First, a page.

VIDEO

Hawaiian Pidgin 101

Molokai Ghost Story

Hear "Tita": Tutu's Lucky Machine.mp3

Hear "Tita": Da Old Man of Kaunakakai.mp3

Audio: http://www.mauimagazine.net/Maui-Magazine/November-December-2010/Da-Big-Ambrosia/
Audio: http://www.mauimagazine.net/Maui-Magazine/January-February-2009/Dear-Prezadent-Obama/




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Kathy Yogi Collins

“She bent her head down, took out her hairpin, shook out that long rope of hair, and flung it back. Her hands shot out from her hips and that raspy voice fired out, “Whassup!” The crowd erupted, the roof lifted, they were hers. She absolutely knocked the room out! They called for more…both nights! It’s been that way every time since!...It’s a thrill riding her roller coaster narratives, careening between humor and horror, between mythic and contemporary Hawaii, always delivered with that outrageous mother-tongued Tita attitude.” (Jeff Gere, master storyteller & producer of the 27-year-old Talk Story Festival, Honolulu)

“Adding a physical presence – a hula dancer’s grace, a beach girl’s strength, a comedienne’s body language – she brought her alter-ego, “Tita,” to life…the sell-out crowd responded with glee and admiration for the bravura performance. Like a family-friendly Margaret Cho, Collins turned her own experiences, growing up as a “Japanee Makawao girl” as well as Pele-kine lore and mythology of Hawaii, into a unique act. While sidesplittingly funny at times, it was also soulful, tender and attuned to the details, from the most trivial to the most spiritual, of island life.” (Rick Chatenever, Maui Scene, The Maui News)

“Collins struck the common chord of humanity that unites these isles.” (Jule Wind, The Maui News)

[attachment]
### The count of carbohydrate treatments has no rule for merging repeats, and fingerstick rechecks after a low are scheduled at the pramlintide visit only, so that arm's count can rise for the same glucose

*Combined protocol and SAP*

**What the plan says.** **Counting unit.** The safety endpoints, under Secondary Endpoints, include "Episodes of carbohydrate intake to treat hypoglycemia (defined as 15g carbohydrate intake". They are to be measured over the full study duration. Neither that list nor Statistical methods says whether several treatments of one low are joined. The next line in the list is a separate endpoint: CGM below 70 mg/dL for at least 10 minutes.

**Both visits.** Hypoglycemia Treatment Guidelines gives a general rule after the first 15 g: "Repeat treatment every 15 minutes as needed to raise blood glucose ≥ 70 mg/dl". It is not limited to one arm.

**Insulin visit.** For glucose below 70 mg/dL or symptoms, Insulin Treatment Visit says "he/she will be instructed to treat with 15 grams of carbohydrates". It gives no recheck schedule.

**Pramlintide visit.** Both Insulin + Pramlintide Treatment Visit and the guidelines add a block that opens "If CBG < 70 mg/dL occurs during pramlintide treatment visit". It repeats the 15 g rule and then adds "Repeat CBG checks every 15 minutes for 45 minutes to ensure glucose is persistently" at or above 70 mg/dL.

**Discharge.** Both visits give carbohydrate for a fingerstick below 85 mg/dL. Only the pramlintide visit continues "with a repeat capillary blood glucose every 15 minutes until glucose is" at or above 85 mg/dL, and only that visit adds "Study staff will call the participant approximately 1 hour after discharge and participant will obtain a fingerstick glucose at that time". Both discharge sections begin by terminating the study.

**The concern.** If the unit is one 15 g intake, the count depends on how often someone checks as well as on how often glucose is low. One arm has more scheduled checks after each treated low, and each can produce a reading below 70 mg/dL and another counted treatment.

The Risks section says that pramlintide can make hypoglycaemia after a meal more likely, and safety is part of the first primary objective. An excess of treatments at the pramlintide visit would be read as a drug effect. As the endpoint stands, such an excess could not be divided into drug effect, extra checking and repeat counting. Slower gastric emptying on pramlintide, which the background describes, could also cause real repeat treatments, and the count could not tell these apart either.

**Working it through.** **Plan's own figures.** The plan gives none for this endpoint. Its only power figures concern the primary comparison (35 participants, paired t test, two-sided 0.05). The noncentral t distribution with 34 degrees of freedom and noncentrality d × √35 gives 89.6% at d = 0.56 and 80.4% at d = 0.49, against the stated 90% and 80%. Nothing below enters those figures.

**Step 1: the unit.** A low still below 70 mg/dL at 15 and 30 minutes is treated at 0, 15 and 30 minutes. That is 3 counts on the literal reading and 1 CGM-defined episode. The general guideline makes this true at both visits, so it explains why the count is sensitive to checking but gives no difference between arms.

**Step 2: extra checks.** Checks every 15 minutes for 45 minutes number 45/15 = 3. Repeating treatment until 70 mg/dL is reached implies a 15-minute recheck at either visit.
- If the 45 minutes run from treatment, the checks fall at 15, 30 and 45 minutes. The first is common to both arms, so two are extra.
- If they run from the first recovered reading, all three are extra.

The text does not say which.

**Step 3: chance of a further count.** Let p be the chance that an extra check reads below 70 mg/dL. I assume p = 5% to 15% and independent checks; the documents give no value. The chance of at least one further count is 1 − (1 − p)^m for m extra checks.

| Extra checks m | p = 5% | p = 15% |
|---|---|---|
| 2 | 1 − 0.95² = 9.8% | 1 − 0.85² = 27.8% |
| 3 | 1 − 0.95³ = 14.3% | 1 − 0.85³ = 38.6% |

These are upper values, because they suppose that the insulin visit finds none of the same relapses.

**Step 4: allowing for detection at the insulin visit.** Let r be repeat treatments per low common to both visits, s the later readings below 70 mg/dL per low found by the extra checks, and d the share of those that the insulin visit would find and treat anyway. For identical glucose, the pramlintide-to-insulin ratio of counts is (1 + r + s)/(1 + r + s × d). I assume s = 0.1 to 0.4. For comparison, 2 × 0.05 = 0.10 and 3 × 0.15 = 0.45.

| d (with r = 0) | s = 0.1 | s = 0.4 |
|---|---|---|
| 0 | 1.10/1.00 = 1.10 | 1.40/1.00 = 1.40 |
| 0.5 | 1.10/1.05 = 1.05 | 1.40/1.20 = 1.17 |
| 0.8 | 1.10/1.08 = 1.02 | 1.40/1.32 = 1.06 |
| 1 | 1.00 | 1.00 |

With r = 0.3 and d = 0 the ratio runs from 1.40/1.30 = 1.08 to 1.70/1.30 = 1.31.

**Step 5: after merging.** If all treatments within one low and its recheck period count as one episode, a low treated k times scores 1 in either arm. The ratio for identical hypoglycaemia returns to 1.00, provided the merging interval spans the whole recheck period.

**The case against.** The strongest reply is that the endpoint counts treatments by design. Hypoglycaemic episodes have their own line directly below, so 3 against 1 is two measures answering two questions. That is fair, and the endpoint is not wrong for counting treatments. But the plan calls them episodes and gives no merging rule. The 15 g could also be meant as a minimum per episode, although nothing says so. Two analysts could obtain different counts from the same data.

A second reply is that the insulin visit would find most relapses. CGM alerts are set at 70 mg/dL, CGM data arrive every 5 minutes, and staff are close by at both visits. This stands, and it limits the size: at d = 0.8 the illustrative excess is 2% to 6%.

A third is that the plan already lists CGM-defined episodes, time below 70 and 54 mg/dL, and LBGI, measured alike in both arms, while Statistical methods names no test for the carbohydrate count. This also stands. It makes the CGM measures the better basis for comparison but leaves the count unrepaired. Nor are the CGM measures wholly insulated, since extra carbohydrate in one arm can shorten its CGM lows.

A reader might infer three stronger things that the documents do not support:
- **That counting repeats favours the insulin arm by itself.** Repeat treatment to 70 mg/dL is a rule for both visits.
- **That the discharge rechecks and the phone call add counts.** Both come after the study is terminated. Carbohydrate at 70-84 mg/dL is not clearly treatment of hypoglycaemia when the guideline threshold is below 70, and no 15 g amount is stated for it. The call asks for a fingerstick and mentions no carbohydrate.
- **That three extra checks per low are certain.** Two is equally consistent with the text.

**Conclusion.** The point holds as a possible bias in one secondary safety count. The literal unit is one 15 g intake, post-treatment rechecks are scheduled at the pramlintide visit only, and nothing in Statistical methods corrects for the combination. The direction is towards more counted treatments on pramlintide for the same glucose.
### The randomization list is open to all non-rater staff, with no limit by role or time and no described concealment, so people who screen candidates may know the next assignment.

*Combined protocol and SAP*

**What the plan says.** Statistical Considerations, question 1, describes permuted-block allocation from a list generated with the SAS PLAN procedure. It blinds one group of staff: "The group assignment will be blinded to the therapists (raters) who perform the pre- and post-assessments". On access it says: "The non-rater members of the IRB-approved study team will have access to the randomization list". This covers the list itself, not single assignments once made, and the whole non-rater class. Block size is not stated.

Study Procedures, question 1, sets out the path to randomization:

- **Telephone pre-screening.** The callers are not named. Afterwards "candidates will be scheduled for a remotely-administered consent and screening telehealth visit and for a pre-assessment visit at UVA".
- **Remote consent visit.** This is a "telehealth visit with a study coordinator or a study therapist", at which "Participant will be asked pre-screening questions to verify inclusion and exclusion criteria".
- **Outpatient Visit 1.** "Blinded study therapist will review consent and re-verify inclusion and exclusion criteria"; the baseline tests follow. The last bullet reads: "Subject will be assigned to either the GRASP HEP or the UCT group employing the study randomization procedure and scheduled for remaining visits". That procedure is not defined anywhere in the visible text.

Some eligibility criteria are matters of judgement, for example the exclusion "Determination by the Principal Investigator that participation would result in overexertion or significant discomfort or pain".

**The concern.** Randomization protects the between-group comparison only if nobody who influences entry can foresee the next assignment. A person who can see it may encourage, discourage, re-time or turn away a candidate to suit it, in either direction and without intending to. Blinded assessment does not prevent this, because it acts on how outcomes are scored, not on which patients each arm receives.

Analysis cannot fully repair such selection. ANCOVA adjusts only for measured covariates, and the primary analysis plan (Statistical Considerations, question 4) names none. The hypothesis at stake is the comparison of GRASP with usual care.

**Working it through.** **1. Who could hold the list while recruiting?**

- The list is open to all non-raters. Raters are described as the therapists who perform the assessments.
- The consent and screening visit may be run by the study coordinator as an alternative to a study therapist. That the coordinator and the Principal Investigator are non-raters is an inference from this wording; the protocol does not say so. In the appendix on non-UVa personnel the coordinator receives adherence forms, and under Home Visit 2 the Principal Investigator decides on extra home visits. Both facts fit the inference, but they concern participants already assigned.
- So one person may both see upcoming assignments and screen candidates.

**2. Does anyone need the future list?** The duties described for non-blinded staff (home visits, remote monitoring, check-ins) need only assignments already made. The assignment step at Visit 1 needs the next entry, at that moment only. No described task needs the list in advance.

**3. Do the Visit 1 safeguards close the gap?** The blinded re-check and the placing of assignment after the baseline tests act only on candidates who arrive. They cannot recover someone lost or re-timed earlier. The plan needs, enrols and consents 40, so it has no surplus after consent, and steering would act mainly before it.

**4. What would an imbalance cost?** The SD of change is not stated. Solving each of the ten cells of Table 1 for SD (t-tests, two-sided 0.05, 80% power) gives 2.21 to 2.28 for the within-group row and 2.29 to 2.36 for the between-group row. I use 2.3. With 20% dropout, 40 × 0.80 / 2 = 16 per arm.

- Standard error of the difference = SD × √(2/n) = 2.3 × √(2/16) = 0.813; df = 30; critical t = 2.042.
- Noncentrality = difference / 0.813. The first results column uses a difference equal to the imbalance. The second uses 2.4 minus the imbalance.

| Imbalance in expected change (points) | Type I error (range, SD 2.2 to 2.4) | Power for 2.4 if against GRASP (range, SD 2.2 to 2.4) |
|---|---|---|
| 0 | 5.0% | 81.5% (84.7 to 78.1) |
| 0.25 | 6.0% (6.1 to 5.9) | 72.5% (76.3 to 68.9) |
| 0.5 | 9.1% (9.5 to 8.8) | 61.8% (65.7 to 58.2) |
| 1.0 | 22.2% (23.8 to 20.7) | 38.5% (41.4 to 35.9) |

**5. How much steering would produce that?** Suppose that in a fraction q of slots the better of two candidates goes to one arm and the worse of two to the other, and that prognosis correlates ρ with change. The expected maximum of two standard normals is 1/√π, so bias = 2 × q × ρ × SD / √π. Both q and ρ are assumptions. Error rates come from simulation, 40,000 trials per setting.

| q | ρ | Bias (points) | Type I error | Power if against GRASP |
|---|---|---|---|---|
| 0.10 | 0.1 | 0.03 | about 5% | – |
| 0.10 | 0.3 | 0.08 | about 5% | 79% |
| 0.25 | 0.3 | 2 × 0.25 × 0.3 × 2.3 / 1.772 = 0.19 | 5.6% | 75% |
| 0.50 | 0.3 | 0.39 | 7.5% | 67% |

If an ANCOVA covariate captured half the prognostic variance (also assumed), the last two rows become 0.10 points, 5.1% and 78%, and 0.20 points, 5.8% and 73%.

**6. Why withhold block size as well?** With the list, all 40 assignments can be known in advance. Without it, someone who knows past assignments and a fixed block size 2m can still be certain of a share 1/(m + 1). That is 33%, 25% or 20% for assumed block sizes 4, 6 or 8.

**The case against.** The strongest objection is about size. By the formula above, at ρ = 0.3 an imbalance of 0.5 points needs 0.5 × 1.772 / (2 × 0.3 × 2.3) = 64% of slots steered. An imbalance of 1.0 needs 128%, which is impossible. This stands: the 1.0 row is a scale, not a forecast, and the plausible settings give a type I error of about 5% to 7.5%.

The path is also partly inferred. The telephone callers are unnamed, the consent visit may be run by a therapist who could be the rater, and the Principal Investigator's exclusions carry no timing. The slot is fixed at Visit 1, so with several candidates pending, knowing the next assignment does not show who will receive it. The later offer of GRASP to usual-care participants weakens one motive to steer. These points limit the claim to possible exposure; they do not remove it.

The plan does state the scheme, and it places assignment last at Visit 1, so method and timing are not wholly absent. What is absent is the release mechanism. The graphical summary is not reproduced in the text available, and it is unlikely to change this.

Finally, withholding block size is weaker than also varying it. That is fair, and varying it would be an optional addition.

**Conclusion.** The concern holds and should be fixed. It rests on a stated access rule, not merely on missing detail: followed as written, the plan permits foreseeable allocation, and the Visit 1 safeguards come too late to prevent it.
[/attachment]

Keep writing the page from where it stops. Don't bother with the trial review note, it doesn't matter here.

Her alter ego “Tita”* is a regular fixture at O‘ahu’s annual Talk Story Festival, sharing Hawaiian legends and spreading the word of “pidgin (Hawaiian Creole English) pride”. “Tita” also shares her unique observations in her own column in Maui No Ka ‘Oi bimonthly magazine and was the spokesperson for the County of Maui’s anti-litter campaign “Listen to Tita…No Littah!”. Tita Out, Kathy’s first CD release, was recorded live at the first of several sold-out one-woman shows at the Maui Arts & Cultural Center and won the 2005 Hawai‘i Music Award for Comedy Album of the Year. “Tita” has also brought her message to local schools, community events, and Polynesian-themed events in California and Arizona.

Beyond “Tita”, Kathy was a keynote presenter at the 2009 National Storytelling Conference in Waikiki. In 2008, she wrote and produced Kathy Collins’ Death Comedy Jam following the death of her husband – an irreverent look at death and mourning through comedy and music. The premiere played to a standing room only crowd at the MACC and has led to numerous requests for her comedic monologues on widowhood.

In 2002 Kathy and her late husband Barry Shannon co-founded Mana'o Radio/KEAO-LP (91.5 FM), a non-commercial, non-profit radio station that has earned a devoted following with its wildly eclectic mix of music and spoken word. Kathy began her broadcasting career at age 17: "I chose radio…because my passion is acting. When I graduated from high school in the mid-1970s, stage or screen roles for 5-foot tall Asian women were few and far between. On the radio, I could play any role I wanted." She has performed and toured with Hawai’i’s The Barefoot Natives (Willie K & Eric Gilliom), had featured roles in playwright Lane Nishikawa’s historical dramas When We Were One and We Were Brothers, and hosted Grammy Award-winner George Kahumoku Jr.’s ‘Aha Mele and Masters of Hawaiian Slack Key Guitar weekly concerts. Her talents include dancing (tap, jazz, hula, classical Okinawan), iaijutsu (Japanese swordsmanship), writing, and a black belt in Okinawan shito-ryu karate.

Hear Tita "No Can" from Maui No Ka 'Oi column
Hear "Dis Bon Connected to da Mem'ry Bone" from Maui No Ka 'Oi column

Kathy Yogi Collins can offer performances, lecture-demonstrations, and workshops. She has extensive outreach experience in the schools and in working with the elderly.

° Storytelling Festivals ° Comedic Monologues
° Hawaiian, Japanese, and Okinawan Folk Tales, Obake Tales (Ghost Stories)

* “Tita” – Hawaiian Pidgin English for a feisty local woman, a sistah with a sassy attitude

PASIFIKA ARTISTS NETWORK LLC  | KAREN A. FISCHER, PRESIDENT | 1-808-283-7007 | KAREN@PASIFIKA-ARTISTS.COM

PERFORMING ARTS TOURING FROM THE PACIFIC REGION